Despite the critical and commercial success of the final version, Albini dismissed it, saying that it did not “sound all that much like the record” that he had submitted. He also said that it caused him problems finding other work in the year after its release and was critical of the record label for - as he saw it - meddling in the sound of the album.

Being critical of the music industry was another recognisable aspect of Albini’s contribution to the world - both in interviews and articles he wrote for various publications. He was particularly critical of the major label system, which he viewed as exploiting artists for the financial gain of others. 

He also remained a staunch advocate of analogue recording, criticising digital technology from its inception - although he did later concede that it had made recording more accessible.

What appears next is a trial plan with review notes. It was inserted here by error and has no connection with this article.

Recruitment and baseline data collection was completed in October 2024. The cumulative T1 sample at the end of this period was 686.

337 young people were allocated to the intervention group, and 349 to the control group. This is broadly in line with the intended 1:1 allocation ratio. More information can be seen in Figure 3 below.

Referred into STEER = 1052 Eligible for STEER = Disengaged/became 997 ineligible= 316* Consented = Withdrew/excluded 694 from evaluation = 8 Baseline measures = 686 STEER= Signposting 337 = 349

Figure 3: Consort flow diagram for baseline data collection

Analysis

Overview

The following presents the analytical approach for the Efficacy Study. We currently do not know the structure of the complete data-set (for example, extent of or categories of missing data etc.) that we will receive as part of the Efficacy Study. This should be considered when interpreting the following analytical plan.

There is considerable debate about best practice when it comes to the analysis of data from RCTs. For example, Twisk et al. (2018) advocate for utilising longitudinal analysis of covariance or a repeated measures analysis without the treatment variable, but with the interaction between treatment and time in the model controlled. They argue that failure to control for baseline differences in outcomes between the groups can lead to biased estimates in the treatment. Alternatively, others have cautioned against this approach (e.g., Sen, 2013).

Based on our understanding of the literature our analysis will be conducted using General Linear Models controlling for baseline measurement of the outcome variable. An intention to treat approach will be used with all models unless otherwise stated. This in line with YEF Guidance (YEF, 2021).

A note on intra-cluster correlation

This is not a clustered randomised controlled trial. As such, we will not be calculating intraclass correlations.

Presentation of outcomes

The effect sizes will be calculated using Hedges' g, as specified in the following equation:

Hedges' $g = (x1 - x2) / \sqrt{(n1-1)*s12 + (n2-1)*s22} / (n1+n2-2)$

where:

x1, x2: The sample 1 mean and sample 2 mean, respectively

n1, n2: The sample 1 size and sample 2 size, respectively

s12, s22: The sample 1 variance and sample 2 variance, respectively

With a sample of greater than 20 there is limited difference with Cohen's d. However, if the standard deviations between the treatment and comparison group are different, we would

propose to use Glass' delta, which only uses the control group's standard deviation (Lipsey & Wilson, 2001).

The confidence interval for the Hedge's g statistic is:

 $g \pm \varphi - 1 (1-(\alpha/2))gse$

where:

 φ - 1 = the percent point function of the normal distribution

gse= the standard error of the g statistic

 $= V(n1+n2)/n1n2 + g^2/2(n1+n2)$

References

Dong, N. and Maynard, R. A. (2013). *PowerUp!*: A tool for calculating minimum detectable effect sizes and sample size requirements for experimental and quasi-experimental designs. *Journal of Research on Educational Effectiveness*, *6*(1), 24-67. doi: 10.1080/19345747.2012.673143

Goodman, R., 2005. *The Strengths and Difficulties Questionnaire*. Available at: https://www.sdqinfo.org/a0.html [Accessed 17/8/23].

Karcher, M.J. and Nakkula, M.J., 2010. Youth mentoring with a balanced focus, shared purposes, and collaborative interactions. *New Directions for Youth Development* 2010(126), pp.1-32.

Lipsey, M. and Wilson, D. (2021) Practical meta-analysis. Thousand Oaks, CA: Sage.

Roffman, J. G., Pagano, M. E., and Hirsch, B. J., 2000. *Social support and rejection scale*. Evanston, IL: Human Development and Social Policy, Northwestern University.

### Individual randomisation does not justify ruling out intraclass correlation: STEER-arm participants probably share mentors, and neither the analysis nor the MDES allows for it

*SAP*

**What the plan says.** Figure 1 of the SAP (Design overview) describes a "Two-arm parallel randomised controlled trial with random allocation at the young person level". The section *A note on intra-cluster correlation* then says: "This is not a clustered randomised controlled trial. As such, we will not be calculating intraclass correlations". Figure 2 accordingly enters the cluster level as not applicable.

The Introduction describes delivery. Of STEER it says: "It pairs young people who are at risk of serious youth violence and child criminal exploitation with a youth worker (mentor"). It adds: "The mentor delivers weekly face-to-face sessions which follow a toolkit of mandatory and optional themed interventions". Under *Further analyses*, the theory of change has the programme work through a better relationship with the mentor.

Numerous tributes were paid to Albini as news of his death broke yesterday, among them PJ Harvey, who said, “Meeting Steve Albini and working with him changed the course of my life. He taught me so much about music, and life. Steve was a great friend - wise, kind and generous. I am so grateful”.

Comedian and musician Fred Armisen wrote, “I love Steve so much. We said it more often to each other in recent years. I’m so glad I got to tell him. He was so funny, all the time. He sent me this text a few days ago, ‘I shouldn’t admit this but I don’t get cymbals. Like I can tell the difference between this one and that one but if I’m honest they both sound like cymbals and I don’t care’. I always loved hearing him say ‘I don’t care’”.

“He was such a good friend to me, endlessly”, he went on. “I admired his work ethic and his warmth. And his opinions on national flags. On everything. I always cherish getting to spend time with him and Heather [Whinna, his wife]. I’m really going to miss him. It’s a heavy loss”.

Meanwhile, indie label Polyvinyl described Adbini’s death as an “unfathomable loss” and said that it is “impossible to fully trace the profound impact he made on all of us, on the sound of music itself”.